Tailon: I’ll give them a show to remember. Me: The only thing I remember is paying $60.00 for this.

When it comes to Video Games, outside of graphics, usually the underlying mechanics don’t change much. Despite years between games, franchises like Fallout and Grand Theft Auto don’t make huge leaps and jumps. In many ways, all that changes is the location, characters, and maybe you get an expansion pack like vibe when it comes to new weapons and vehicles. Shadow of War is very similar to that.

First off, combat pretty much feels the same and you’re basically button mashing until you have to counter or have the ability to do an execution. Moving about, there are still times if your positioning isn’t just right, Tailon will look over a small ledge as if you are asking him to jump off of a mountain. Then when it comes to all the war chiefs and captains, while you do have to give Monolith Productions props for now having the AI adapt and block you from repeating the same routine over and over, at the same time, it still gets repetitious as you get hours into defeating one eccentric orc after another.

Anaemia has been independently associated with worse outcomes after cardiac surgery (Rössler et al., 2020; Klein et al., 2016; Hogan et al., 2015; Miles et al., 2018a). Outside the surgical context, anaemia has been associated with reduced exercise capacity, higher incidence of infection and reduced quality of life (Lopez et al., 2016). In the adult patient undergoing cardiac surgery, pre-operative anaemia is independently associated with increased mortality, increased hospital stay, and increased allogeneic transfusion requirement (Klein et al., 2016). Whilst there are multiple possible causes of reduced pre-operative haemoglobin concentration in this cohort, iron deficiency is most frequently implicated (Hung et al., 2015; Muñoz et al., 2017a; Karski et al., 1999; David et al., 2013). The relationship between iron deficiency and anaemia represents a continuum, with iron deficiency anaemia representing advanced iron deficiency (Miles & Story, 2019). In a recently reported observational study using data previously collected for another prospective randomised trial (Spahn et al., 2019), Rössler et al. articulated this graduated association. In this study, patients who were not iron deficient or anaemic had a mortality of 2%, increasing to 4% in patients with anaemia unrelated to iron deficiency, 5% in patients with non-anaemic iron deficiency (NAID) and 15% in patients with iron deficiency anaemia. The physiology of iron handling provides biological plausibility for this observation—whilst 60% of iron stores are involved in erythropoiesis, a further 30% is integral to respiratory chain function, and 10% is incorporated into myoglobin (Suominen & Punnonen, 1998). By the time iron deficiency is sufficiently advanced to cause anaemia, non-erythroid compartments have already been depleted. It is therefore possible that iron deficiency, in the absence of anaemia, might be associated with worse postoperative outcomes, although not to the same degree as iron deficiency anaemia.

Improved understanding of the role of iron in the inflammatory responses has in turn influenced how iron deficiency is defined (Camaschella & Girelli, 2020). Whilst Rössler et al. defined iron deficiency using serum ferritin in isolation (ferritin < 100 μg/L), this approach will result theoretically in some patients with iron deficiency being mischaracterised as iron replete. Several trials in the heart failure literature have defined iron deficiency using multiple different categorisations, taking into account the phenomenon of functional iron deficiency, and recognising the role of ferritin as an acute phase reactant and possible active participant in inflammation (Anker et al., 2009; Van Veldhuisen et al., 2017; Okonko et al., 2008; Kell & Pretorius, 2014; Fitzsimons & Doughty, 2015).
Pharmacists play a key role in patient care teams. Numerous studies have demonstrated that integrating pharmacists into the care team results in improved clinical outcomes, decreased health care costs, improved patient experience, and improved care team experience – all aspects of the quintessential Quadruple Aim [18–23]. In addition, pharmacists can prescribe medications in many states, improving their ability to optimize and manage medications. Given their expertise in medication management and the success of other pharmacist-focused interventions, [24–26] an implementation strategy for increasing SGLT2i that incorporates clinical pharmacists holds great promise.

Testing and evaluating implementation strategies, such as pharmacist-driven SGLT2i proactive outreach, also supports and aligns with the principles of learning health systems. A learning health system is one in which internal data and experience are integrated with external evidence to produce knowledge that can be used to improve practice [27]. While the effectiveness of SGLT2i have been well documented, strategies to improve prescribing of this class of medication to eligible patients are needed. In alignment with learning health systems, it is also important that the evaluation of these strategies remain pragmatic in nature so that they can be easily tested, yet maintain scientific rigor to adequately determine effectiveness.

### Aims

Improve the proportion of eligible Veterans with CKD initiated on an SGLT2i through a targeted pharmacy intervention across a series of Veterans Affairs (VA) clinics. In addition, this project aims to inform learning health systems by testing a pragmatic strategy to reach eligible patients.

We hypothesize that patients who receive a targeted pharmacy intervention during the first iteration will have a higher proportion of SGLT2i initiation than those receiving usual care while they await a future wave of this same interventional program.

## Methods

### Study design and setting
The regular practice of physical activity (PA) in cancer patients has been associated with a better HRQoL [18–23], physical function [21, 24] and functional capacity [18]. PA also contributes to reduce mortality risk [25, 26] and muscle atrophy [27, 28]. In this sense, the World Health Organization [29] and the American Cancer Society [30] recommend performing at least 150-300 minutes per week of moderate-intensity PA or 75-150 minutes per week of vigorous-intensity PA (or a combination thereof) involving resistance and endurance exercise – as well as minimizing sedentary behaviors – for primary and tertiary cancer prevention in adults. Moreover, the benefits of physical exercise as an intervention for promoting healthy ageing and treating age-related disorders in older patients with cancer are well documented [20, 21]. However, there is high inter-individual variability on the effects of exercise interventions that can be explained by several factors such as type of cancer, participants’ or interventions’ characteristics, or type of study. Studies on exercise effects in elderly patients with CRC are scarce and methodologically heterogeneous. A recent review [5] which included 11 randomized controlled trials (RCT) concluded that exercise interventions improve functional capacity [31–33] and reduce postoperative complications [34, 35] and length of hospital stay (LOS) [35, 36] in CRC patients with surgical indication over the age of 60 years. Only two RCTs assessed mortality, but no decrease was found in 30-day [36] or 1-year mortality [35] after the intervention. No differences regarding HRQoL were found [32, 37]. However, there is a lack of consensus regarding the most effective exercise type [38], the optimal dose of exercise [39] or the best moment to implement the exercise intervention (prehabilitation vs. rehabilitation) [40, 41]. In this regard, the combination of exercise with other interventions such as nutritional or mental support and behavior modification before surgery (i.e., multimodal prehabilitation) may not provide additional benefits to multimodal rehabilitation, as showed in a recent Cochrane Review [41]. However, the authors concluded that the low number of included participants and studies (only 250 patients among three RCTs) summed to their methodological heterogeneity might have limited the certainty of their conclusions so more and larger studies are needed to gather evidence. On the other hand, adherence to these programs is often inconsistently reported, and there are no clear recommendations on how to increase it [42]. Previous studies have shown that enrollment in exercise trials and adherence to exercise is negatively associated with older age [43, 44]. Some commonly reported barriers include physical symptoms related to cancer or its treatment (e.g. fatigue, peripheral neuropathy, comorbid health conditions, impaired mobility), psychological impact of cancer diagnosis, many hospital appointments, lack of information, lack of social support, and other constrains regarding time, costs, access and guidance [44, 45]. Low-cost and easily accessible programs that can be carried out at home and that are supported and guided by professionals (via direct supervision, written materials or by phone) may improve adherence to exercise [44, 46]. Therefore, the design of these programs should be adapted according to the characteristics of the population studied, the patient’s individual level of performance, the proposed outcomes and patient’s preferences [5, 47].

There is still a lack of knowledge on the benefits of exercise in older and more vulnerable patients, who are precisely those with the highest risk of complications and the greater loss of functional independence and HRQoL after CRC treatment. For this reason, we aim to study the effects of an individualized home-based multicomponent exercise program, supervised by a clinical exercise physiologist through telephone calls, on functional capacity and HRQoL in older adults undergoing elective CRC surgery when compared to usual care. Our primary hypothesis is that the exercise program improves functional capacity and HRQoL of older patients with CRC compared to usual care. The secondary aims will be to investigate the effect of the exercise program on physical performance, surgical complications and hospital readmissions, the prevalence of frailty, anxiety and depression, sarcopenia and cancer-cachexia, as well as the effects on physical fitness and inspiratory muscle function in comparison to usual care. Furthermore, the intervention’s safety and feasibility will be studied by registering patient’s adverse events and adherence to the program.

Overall: Mixed (Rent)

Middle Earth Shadow of War Act I 5
“You will deliver what was promised”

Taking into account that Act I seems about reintroducing Shadow of Mordor players to the game, or acclimating new players, I don’t think you can judge Shadow of War on Act I alone. For with it basically being a tutorial act, showing us the nonsensical additions that don’t really add much besides things to collect, it is just a warm-up. One I think may make those new to the franchise maybe not understand the hype, and those who came from the predecessor frustrated with how they got to regain all their skills all over, but the fun is yet to come.

So here is hoping Act II, which features all the things Monolith’s live streams featured, makes this game really worth something. That is, besides a modern-day expansion pack feature new worlds, a few new characters, but everything else pretty much the same.